''Man in the Moon,'' directed by Robert Mulligan (''To Kill a Mockingbird''), is a bittersweet comedy-tragedy that returns to a genre that was popular when movies didn't have to make or break it with sci-fi themes and stars like Arnold Schwarzenegger.
Today, the film seems old-fashioned but old-fashioned in a very nice way. While it is true that the movie is small, it is also pleasantly evocative of an era that has passed, a time when parents worried about their daughters and maybe a little less about their sons.
The time is the '50s, and the place is Louisiana. Sam Waterston is Matthew Trent, and Tess Harper is his wife, Abigail. They have three daughters, and another child is expected.
The oldest girl, Maureen (Emily Warfield), is preparing to go off to college.
Maureen's coltish, 13-year-old sister, Dani, played by Reese Witherspoon, falls in love with the kid down the way, a 17-year-old farm boy played by Jason London.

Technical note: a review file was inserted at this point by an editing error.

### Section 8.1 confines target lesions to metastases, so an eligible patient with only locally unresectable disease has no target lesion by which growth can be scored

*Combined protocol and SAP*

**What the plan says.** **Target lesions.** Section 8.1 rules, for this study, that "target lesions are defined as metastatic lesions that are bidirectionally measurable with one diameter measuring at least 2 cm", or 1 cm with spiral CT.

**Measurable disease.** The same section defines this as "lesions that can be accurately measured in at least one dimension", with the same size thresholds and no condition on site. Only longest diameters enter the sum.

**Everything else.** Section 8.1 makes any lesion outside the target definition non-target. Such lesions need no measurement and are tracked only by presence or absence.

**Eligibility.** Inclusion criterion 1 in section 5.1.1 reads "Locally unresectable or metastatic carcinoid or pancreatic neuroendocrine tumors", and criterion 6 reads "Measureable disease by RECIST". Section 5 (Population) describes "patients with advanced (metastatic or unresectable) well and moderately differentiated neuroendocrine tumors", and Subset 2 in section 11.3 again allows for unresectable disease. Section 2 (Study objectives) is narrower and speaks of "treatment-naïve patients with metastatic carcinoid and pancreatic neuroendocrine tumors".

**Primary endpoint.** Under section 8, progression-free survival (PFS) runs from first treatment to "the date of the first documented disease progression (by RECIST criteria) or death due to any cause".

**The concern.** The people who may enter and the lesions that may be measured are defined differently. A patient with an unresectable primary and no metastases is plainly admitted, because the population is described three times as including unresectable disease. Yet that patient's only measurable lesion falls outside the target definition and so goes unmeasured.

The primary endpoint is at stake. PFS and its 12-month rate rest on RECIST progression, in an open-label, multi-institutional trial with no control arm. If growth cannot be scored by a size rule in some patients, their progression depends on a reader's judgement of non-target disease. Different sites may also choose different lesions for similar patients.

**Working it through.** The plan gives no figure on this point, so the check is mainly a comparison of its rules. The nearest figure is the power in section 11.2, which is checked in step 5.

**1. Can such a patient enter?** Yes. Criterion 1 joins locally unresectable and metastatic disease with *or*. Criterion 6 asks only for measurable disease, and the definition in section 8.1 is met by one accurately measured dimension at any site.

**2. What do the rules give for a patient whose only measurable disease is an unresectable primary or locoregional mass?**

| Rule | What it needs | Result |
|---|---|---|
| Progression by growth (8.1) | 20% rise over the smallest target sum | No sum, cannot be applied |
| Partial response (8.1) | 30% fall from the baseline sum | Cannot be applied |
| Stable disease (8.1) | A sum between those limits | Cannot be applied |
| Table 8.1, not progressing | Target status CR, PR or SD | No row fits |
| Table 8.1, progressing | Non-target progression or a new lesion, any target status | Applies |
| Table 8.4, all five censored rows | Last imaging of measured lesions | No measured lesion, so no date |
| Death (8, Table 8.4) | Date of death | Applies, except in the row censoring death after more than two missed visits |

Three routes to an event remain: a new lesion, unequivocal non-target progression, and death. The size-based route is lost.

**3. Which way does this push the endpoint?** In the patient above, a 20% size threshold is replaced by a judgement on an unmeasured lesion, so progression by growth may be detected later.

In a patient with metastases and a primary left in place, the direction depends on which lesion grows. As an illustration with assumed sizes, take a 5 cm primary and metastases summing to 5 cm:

Jason is a responsible young man. He knows he is too old to become involved with Dani. Maureen, however, is old enough, and when she and Court fall in love, Dani is heartbroken, so much so that she promises never to love her sister again.
Tragedy helps the girl resolve their dilemma, but fortunately, the film doesn't resort to cliche. At this point, it could easily have done so.
The younger members of the cast are completely believable, beginning with Witherspoon, who, at start, threatens to wear our her welcome when she chews, incessantly, like a farm animal.
Harper and Waterston are similarly convincing. Waterston's patriarch is a man of weakness and strength. He is, in a word, human.
''Man in the Moon'' is showing at local theaters. If you want a few laughs and a good cry, too, if you are willing to accept a film that is low on star power but big on quality, you may want to try this one.
''Man in the Moon''
** A 13-year-old farm girl and her older sister fall in love with the same boy.
CAST: Sam Waterston, Tess Harper, Gail Strickland, Reese Witherspoon, Jason London, Emily Warfield, Bentley Mitchum.
DIRECTOR: Robert Mulligan
RATING: PG-13 (sex, nudity)
RUNNING TIME: 97 minutes